Deep in it.
Tracking of all the instruments is done. Over the course of a long night and an entire afternoon a few days later, we completed eight songs. Last night, after we were finished, we kept sending one another text messages saying things like "did that really happen?" and "I can't believe that we don't have to worry about it."
Different bands take different approaches for how to record music. For some, the whole process of being in a recording studio is an opportunity to create something that isn't already there, so they'll use new sounds and composition ideas to pull the music together. For others, it's a chance to present a precise version of their songs. This usually means assembling the entire recording out of discrete events, having each instrument recorded by itself and inserted into the final whole. In both of these cases, the tools of digital recording are a helpful part of the recording process. Using a computer to record means you'll have a much easier time editing and manipulating the originally recorded sound.
This isn't important for us. The precision and attention is all devoted to the technical process - selecting which microphones to use, where to put them, what types of pre-amplifiers for the microphones get used and other stuff like that. But once the whole thing is in place, it's really just a matter of hitting record and playing the songs together live. There are some small fixes that get made; using a tape machine with 8 tracks allows us to go back and fix a missed note during a riff or a mistake on timing. But we like to present some of the minor rough edges to give a sense of the actual context that the music you're hearing was recorded in - pedals clicking on and off, fingers sliding over strings, a bit of amp bzzzz. I wouldn't go so far as to say that this is a better way to record a band than the other ways I note above. But it is nice to find a method of working that suits what you're trying to do well.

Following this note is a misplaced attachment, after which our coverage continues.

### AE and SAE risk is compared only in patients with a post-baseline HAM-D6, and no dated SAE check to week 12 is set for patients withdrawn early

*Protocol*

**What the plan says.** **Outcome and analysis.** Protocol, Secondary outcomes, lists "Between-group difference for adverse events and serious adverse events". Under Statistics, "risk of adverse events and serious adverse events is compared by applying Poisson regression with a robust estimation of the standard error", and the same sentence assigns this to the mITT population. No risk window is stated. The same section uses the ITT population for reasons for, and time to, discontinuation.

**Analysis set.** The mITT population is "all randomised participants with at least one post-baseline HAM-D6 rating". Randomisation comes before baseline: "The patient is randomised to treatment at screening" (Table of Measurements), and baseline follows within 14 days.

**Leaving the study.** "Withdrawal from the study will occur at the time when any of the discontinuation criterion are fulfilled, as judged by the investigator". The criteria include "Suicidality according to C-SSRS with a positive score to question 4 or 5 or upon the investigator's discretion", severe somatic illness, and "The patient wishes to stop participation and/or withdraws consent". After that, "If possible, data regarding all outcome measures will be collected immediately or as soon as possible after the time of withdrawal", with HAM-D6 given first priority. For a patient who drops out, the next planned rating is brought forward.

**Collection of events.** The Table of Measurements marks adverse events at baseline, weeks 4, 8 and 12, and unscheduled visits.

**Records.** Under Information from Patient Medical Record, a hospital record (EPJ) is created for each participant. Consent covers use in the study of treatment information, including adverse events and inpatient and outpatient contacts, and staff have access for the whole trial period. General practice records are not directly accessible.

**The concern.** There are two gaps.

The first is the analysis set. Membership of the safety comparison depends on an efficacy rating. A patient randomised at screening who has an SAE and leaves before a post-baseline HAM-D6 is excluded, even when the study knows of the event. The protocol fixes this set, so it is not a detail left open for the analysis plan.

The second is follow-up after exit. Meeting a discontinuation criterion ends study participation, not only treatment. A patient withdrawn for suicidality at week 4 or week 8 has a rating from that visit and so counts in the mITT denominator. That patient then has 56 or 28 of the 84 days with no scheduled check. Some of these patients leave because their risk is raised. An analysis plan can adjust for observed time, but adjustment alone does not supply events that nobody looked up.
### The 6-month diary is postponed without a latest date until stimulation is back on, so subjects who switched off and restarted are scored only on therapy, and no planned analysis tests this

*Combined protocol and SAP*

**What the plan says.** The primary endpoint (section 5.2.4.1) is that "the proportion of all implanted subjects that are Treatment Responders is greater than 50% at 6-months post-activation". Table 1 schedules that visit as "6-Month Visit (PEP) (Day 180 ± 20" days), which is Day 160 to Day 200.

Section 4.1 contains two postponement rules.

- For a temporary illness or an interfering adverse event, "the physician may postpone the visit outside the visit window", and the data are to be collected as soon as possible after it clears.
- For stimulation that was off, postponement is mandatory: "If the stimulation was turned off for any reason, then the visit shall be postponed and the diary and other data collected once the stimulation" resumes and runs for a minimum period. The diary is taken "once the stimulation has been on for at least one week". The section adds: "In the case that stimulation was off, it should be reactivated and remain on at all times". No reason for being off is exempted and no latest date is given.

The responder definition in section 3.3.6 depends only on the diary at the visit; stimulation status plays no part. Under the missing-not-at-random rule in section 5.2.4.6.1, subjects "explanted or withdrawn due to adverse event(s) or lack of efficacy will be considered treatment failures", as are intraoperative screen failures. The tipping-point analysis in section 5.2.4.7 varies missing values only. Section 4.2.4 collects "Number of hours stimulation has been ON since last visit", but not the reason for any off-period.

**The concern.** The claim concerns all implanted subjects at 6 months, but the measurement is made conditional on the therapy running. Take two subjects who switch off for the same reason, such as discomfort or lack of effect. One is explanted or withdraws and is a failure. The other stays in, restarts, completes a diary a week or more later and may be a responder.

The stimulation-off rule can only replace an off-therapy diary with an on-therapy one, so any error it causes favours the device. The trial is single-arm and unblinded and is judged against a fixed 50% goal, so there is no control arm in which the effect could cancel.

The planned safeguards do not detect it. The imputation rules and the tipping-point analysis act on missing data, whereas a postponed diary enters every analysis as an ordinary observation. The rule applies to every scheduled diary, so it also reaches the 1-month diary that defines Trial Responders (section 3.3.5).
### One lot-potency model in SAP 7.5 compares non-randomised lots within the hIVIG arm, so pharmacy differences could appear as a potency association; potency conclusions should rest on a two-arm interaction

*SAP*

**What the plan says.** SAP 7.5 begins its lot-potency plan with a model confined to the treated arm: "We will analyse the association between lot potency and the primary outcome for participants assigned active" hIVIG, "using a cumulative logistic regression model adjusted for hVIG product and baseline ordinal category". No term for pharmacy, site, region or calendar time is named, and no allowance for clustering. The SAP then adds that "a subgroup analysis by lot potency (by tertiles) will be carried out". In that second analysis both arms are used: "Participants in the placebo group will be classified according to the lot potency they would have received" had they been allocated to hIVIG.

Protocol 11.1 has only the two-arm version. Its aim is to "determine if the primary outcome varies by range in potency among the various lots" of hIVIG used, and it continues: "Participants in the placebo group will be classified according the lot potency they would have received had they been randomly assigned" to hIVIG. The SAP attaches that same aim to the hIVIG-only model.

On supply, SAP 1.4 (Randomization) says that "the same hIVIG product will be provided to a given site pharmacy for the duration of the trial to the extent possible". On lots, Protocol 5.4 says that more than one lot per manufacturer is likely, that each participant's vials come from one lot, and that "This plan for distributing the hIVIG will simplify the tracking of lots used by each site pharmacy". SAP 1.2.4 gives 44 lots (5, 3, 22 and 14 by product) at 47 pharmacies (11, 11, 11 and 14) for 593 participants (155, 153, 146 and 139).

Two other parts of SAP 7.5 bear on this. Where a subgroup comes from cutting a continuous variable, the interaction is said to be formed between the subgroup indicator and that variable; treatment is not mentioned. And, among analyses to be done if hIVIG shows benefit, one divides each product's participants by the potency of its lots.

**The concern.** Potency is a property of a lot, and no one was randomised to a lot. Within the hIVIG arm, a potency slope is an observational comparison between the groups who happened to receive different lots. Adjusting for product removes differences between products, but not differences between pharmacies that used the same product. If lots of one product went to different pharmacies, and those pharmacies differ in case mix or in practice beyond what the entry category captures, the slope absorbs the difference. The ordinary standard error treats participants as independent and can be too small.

And we hit our stride with that yesterday. While the whole recording process can be a heavy and slow chore, there were a few hours yesterday afternoon when we were just blasting through it. We'd get through a take of a song, review it and make notes of what needed to be fixed. Then we'd switch back and forth - one of us operating the tape machine to punch in and out while the other re-ded his small part. And then it was time to move on.
Vocals up next. We'll see how many I (Justin) can do in one night on Wednesday.